In research Bridge Ratings has conducted, XM has consistently been considered the service with the better original programming. Satellite radio is a music medium and in the opinion of thousands of consumers studied by Bridge Ratings, no one does a better job at it than XM. What will happen to the creative structure in place at XM once Mel begins with the consolidation scythe? After all, as with terrestrial radio, consolidation of these two satellite radio companies should save billions a year. Those cost savings will have some bearing on the quality of the product much like personnel and resource cuts have negatively impacted terrestrial radio in the last ten years.

No, it seems to me that once again the American consumer will get a front row view of where they stand in the eyes of U.S. regulatory agencies. This proposed merger must pass muster with the FCC, the DOJ and others. And when one looks at the business end of this deal, and how government bail-outs have been common, clearing regulatory hurdles is a safe bet to save the failure of another space venture.

5. The Balance Sheet

The balance sheets represent the biggest problem for these companies.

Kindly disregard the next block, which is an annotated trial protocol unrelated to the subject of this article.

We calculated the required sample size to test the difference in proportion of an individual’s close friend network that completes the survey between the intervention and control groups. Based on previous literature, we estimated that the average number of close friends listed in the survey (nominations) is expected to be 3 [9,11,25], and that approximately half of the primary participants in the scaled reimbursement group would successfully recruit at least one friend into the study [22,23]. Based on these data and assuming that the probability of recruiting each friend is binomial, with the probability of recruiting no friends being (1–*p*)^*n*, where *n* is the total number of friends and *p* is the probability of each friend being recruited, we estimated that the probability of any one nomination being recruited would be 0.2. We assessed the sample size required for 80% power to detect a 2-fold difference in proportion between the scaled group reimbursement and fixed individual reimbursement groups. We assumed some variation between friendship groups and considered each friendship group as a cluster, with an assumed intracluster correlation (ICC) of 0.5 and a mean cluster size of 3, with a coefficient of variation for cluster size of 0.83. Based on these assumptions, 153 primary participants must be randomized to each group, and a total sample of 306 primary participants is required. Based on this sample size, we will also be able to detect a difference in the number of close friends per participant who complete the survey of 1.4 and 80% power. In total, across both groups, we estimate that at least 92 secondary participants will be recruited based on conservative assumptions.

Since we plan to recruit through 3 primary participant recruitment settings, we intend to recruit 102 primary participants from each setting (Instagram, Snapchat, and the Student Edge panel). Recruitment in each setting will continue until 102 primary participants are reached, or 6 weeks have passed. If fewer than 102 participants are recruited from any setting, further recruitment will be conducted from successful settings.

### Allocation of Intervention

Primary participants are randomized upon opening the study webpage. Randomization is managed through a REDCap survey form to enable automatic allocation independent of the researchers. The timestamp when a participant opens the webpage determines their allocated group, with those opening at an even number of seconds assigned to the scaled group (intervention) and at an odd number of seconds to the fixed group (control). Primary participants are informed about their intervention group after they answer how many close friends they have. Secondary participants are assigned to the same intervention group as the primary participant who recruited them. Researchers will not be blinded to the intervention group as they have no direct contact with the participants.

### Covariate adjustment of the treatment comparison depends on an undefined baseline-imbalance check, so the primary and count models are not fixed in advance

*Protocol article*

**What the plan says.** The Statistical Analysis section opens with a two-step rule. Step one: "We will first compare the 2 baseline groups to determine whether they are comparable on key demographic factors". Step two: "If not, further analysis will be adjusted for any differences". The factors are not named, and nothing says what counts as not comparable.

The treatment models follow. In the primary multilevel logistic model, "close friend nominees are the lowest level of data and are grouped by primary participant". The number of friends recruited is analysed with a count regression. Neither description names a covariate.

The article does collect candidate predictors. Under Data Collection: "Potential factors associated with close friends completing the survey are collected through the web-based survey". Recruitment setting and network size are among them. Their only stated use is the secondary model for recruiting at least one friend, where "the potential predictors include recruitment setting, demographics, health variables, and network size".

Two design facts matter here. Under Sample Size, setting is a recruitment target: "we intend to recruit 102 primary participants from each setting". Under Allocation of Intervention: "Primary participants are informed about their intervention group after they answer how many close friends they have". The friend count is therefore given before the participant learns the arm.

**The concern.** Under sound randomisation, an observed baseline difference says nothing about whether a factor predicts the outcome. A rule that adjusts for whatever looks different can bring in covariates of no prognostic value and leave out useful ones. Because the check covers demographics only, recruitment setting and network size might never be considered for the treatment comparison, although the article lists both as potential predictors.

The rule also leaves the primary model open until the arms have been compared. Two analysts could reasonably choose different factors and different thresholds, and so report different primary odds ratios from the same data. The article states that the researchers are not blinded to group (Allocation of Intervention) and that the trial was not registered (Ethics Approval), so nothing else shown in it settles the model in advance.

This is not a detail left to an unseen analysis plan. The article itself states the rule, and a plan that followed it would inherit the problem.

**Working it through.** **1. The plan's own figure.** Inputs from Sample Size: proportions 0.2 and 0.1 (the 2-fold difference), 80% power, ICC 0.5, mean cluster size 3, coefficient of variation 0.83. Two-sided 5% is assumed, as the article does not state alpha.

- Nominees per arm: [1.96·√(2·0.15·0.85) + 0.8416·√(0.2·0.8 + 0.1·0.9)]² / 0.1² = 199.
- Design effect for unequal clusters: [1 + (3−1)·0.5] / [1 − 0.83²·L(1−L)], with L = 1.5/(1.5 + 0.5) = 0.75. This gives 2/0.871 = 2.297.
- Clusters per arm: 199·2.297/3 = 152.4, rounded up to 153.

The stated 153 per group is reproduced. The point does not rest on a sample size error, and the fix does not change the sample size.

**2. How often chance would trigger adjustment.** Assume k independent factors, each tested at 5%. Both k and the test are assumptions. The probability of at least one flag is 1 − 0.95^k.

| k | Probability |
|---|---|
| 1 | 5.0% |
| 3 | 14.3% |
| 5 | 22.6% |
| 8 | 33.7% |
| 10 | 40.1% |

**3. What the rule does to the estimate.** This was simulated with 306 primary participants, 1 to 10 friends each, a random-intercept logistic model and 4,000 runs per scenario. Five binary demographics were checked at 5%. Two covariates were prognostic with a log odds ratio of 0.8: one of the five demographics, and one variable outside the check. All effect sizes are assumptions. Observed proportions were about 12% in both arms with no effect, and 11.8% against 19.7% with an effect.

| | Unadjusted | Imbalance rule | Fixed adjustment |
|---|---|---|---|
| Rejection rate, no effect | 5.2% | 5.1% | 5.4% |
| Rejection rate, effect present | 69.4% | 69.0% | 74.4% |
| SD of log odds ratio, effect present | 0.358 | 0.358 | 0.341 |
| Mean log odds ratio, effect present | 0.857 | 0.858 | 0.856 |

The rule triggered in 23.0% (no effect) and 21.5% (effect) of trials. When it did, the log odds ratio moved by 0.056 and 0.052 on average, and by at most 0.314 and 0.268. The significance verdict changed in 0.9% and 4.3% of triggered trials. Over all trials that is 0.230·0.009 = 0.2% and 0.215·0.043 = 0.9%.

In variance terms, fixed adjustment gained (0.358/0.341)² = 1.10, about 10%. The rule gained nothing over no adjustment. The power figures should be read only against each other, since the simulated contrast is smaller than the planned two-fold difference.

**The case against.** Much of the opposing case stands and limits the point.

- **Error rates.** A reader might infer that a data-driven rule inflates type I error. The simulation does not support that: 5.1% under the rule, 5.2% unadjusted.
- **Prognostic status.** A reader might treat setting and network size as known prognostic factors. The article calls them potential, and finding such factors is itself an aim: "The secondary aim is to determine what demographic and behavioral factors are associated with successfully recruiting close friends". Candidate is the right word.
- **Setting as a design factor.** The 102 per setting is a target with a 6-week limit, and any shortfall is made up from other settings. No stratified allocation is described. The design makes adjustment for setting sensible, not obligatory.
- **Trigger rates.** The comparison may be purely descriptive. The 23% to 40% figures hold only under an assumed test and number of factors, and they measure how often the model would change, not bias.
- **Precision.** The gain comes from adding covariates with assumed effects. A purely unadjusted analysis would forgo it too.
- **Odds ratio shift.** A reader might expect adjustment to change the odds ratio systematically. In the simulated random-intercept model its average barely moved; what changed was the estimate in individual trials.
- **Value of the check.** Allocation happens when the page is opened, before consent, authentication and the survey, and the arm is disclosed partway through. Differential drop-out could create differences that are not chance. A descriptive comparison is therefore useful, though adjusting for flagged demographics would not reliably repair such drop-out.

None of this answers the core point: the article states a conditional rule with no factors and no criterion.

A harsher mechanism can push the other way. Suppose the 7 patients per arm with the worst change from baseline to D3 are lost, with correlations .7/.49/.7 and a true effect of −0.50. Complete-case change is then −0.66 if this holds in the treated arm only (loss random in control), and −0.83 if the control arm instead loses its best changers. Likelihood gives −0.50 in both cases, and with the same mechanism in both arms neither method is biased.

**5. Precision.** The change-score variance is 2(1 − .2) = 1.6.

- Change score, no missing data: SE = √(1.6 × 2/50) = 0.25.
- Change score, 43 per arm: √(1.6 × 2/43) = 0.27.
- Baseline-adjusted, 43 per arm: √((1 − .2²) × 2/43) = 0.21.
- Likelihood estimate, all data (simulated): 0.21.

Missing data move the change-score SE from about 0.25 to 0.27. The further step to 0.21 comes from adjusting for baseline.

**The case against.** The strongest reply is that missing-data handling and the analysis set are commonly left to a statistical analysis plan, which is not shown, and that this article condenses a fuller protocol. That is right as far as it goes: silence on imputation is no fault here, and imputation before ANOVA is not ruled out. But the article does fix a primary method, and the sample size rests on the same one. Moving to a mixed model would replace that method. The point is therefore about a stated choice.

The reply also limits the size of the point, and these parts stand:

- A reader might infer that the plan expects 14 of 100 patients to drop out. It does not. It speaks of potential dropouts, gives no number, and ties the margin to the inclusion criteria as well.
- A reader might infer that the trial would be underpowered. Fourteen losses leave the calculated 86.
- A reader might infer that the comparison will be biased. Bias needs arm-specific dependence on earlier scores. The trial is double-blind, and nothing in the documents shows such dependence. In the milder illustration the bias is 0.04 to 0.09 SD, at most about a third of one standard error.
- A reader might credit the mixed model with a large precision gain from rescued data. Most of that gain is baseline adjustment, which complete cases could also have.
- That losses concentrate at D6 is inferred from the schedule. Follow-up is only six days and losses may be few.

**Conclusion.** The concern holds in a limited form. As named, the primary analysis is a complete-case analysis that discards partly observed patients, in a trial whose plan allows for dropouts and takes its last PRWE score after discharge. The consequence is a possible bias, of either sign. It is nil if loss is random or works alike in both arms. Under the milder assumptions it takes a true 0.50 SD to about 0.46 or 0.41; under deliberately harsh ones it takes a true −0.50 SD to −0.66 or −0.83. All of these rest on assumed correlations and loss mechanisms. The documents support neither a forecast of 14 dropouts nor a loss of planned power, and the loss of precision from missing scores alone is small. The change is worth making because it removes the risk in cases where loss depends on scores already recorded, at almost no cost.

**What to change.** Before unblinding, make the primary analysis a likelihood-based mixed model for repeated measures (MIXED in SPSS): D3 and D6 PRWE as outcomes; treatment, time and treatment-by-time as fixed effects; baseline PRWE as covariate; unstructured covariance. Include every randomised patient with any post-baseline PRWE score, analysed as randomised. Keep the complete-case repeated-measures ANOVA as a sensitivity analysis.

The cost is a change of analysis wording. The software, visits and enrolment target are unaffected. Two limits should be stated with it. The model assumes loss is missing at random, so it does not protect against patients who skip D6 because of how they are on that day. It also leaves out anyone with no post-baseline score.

Sirius has almost $1.1 billion in long-term debt. At XM that number is over $1.3 billion. Sirius has cash and securities of $350 million. XM has $285 million. So, combined debt would be $2.4 billion against about $600 million in cash. Payables and accrued expenses of the combined company would be over $500 million. To have a significant value to shareholders, the combined business would have to pay down at least $200 million in debt per year. None of the debt is due until 2009, but the majority is due by 2013. The combined company would be able to partially use cash on hand and could go to the capital markets with a new debt issue with the sole purpose of refinancing that amount due in 2009 (and with convertible debt if they were smart and/or able). All of this if revenue growth can continue at 10% quarter over previous quarter and expense growth can be held to 5%.

Mel Karmazin is a smart, strategic business operator. He will find a way to make this work. Wall Street and investors - even the government - will see the immediate benefits of such a joint-relationship. What will take more time will be confirmation of whether such a merger is in the public interest.

Monday, February 12, 2007

What's Wrong with This Picture?

Have you ever been apprehensive about some piece of information that you assumed was true but hadn't any statistic to confirm it? The fine folks at Inside Radio revealed such a stat during the RAB festivities in Dallas last week.

Many radio industry observers, including myself, have drawn conclusions about the consolidation of the radio business that point to the "C" word being responsible for much of the industry's problems of late. Whether you are a sales person at a radio station or a management expert, one of the arguably key issues facing the industry is the lack of focus that comes with one manager overseeing multiple stations, staffs or budgets.